Freedom: Some Basic Notions
By: D’Weston Haywood, PhD
Movement. It’s a term that many of my students increasingly use to describe and participate in “Black Lives Matter” protests. It’s also a term that police, who have recently been responsible for killing unarmed Black people, use to explain their reasons for firing their weapon. I often challenge my students to answer broad, thematic questions like, “What is Freedom?” However, as an Assistant Professor of History, I strive to teach them the varied and historically contingent ways that Blacks have defined freedom in America. At different times, Black people have defined it in terms of equal protection under the law. At other points, it has meant ending lynching, having the ability to vote unencumbered, or gaining equal access to public accommodations like schools and restaurants. Sometimes Blacks have simply defined it in terms of movement.
The ability to move is part of Blacks’ conceptions of freedom. Mobile Black bodies in public space must be contained, for they will otherwise unleash untold damage—according to popular perception. This containment is through some form of arrest. My students have seen the videos of Alton Sterling and Philando Castile, two Black men killed by police in July 2016. They saw police tackle Sterling to the ground to arrest his movement before they shot him. Jeronimo Yanez, the officer identified in Castile’s shooting, instructed him to get his wallet in a routine traffic stop, according to Castile’s fiancé, Diamond Reynolds. Yet, when he moved to reach for it, Yanez shot him.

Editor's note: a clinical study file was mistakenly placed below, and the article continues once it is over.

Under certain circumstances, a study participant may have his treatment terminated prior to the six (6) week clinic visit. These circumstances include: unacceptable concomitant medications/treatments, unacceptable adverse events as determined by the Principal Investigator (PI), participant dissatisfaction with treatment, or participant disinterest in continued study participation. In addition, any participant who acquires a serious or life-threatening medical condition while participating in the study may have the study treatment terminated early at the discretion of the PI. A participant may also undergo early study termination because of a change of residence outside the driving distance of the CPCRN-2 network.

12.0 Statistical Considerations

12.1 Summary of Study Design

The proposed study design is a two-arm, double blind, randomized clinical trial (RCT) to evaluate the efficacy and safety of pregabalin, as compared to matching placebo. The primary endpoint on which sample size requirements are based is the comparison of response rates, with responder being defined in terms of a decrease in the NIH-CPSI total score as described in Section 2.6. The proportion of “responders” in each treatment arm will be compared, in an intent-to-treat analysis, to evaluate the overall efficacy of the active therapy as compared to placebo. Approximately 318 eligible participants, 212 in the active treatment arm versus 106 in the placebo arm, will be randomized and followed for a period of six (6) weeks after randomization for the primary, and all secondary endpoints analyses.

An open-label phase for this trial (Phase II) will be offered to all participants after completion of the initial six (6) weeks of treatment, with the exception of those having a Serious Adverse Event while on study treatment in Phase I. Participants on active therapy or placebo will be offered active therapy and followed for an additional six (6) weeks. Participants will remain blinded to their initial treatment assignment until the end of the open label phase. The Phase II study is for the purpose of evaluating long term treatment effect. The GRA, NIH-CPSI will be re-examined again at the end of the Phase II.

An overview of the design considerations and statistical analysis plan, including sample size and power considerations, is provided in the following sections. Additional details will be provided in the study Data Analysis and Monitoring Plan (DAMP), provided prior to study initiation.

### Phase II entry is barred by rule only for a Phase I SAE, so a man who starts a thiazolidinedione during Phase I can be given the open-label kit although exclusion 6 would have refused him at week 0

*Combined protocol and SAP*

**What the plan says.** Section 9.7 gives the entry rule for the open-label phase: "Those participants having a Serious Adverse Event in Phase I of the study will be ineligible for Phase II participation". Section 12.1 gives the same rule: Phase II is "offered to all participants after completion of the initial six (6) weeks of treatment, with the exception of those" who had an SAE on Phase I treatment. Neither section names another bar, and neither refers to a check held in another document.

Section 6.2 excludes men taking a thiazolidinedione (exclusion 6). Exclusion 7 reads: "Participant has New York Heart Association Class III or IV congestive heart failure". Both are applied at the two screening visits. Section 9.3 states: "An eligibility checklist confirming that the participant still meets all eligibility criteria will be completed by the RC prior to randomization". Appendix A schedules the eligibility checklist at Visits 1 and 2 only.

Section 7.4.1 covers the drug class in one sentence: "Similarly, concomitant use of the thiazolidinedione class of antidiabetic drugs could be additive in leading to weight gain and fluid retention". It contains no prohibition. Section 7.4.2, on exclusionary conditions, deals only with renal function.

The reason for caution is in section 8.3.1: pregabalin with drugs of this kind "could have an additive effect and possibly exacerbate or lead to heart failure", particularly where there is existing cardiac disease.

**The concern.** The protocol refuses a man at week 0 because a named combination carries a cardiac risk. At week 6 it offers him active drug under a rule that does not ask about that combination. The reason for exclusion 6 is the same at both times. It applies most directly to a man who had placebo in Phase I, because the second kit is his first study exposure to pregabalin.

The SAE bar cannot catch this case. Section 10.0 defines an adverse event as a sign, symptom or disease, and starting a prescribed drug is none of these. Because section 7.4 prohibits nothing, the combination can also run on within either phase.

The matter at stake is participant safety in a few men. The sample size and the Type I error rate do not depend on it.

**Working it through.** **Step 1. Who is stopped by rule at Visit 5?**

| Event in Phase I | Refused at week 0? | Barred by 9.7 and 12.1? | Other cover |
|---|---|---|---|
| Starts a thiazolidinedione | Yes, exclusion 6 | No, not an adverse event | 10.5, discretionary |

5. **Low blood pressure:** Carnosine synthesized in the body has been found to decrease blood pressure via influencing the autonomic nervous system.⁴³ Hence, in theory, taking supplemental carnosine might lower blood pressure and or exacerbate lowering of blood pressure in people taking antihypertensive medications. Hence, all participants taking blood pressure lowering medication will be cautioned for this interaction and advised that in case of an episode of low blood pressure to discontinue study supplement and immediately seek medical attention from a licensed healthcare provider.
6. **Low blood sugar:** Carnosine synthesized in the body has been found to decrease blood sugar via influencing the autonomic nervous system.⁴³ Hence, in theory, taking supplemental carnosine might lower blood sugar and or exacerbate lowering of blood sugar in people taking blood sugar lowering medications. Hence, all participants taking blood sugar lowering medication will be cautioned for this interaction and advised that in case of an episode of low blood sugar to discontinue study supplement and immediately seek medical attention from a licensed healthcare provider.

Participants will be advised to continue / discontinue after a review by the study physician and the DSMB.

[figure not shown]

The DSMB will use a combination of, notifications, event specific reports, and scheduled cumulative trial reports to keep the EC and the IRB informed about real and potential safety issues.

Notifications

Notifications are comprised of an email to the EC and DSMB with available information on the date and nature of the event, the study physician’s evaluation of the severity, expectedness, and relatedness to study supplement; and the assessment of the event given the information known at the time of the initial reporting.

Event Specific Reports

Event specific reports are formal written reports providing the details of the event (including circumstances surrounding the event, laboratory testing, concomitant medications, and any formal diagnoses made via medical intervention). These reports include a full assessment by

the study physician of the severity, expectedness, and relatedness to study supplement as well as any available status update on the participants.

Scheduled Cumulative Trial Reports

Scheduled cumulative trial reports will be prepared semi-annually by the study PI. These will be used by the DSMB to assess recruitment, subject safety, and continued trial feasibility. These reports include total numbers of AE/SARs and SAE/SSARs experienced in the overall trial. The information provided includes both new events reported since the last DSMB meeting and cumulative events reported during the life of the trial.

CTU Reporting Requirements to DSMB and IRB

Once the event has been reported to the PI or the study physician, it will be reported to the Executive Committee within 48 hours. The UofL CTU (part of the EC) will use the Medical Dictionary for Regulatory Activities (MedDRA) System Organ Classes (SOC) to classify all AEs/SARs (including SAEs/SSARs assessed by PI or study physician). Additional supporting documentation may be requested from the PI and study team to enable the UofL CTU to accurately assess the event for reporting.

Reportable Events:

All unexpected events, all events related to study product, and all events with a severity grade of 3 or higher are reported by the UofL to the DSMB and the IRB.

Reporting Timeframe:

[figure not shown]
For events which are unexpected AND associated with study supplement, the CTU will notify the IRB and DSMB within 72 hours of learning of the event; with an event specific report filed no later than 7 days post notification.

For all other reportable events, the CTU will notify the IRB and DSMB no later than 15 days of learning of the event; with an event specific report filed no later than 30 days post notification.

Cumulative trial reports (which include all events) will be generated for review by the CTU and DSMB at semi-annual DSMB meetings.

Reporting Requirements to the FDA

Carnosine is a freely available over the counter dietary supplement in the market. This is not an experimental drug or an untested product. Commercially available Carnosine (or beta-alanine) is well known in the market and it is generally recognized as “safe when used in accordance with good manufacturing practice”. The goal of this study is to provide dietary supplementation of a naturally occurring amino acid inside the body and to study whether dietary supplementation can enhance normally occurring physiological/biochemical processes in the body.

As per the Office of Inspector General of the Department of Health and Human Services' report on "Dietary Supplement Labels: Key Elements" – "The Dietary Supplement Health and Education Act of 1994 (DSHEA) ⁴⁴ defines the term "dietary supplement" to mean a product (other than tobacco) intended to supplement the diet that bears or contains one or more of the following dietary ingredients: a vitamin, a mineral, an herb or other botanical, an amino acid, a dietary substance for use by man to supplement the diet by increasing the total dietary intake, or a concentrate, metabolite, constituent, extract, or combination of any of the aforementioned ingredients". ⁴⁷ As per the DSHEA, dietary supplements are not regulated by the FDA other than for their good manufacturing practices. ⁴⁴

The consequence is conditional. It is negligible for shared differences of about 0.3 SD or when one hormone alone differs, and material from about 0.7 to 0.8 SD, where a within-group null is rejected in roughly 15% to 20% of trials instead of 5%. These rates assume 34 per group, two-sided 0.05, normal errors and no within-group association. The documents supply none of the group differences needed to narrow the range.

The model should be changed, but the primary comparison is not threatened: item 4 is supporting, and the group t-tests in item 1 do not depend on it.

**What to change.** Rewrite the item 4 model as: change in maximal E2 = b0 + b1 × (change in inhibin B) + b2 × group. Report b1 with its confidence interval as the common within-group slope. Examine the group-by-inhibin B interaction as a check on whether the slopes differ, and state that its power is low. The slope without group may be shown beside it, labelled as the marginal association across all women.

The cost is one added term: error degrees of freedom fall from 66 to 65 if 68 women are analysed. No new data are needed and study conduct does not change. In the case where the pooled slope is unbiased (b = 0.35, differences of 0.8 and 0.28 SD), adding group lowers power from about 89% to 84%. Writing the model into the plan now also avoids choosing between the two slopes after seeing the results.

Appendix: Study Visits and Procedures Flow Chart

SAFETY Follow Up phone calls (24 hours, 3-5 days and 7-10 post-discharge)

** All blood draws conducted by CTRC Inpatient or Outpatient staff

In the most recent police killings, reports state that Officer Betty Shelby, who shot Terrence Crutcher, fired her weapon after allegedly seeing him move to reach through his car window. Details about the killing of Keith Scott are still forthcoming as I write. It seems that bullets have become the most immediate and effective form of arrest for police in stopping Black people’s movement. When death results, it is certain to immobilize that mobile Black body—forever.
When I ask my students what freedom is, they increasingly define it based on these incidents: “Freedom is the right to be protected by police and protected from them.” “It’s the right to be who you are without fear of losing your life for it.” “It is the right to walk down a street without being killed.” Their answers point to this longstanding current in Black people’s conceptions of freedom. On one hand, they have usually been located in a language of rights due from the state to citizens, while, on the other hand, fundamentally turning on some pretty basic notions. Still, no matter how basic, it seems to remain a rather tall order for the rest of America.
D’Weston Haywood is Assistant Professor of History at the University of Louisiana at Lafayette. His research and teaching centers on histories of Black protest, Black cultural politics, and Black masculinity. He is currently completing a historical monograph, Let Us Make Men: Black Newspapers and a Manly Vision of Racial Advancement.